I asked Matt that if he wrote a book 150 years in the future, how would he characterize the science advances existing 150 years from now. Matt thought about this and provided us with a most interesting answer. He also said much of it would be speculation but he could draw out certain outcomes from things we know today like with anti-matter as an example. I then asked if such a book would be listed as a science fiction book. What do you think his answer was to that questions? Listen to find out.
We next heard from Fremont John wanting to ask specific questions about the Type 1a supernova and standard candles. Judy then sent in a note about how far one would have go in the study of basic physics to have a good understanding of topics discussed today plus the many related topics we won't have time to address. Matt talked about astronomy and physics classes plus learning the language of math. Make sure you hear what he had to say in response to Judy.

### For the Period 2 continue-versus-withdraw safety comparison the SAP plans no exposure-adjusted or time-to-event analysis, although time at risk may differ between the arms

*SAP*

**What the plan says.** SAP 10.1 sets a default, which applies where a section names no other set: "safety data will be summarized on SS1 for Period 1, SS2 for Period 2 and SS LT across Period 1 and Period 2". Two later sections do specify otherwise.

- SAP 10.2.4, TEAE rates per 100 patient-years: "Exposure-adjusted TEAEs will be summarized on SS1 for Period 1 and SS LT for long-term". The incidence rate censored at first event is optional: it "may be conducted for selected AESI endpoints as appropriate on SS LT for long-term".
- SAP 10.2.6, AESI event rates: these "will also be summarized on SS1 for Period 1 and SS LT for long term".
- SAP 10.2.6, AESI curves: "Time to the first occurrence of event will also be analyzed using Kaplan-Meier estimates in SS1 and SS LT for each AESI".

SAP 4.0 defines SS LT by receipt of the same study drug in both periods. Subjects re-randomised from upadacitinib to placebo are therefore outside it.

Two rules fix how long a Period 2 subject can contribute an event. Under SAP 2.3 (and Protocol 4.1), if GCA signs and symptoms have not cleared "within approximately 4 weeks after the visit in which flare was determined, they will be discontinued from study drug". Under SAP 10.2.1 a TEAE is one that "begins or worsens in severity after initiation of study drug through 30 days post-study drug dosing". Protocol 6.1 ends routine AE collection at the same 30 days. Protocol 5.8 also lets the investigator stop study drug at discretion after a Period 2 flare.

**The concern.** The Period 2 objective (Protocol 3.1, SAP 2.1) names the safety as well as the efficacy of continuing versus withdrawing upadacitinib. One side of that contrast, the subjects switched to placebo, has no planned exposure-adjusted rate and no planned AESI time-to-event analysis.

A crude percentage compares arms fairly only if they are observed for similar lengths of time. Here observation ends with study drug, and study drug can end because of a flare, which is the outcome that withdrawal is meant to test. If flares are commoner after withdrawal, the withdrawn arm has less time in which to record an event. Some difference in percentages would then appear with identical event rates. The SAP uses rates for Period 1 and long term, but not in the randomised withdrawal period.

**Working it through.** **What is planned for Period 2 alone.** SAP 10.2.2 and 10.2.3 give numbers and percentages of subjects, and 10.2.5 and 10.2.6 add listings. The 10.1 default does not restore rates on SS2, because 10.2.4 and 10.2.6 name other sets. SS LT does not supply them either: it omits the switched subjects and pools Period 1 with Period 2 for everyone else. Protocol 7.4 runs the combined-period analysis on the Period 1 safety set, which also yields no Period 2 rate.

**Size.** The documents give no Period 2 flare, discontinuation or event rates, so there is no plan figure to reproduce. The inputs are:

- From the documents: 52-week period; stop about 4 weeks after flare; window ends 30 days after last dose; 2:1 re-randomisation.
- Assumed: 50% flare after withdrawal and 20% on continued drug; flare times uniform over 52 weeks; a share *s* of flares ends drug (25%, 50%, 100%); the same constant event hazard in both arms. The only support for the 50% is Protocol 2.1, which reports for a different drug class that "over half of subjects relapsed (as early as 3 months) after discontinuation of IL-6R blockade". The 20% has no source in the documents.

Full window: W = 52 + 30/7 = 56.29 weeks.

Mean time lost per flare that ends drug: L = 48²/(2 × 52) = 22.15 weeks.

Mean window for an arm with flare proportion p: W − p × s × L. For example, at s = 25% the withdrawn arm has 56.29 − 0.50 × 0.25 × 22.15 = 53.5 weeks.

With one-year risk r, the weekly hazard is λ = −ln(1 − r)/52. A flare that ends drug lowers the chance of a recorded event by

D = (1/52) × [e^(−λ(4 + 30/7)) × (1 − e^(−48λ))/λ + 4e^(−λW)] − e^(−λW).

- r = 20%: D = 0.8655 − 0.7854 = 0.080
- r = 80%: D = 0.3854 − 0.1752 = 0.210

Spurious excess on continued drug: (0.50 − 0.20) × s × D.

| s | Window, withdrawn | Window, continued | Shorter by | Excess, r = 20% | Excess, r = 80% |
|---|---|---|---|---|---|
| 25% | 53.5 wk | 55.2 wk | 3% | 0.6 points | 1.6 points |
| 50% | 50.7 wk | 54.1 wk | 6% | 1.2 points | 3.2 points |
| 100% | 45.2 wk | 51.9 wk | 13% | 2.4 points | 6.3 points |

Listener Randy wanted to know if it might be possible in the future that science could prolong the life of our sun. Matt said no, that it was a mathematical calculation but listen to his comments. Having had time before the show started to ask Matt for his opinion on Tic Tac, I now asked him the same but on air. Matt has followed the Tic Tac and Navy story and thinks it may involve camera distortion. We spent several minutes on Tic Tac so do listen to What Matt had to say. I did ask him if he thought we were alone in the universe. He said "not likely." That said, he went back to the age old challenge, how do they get here given the challenges and time involved in interstellar flight.
Please post your comments/questions for Dr. Caplan on our blog. You can email our guest through me or his faculty website page from his bio.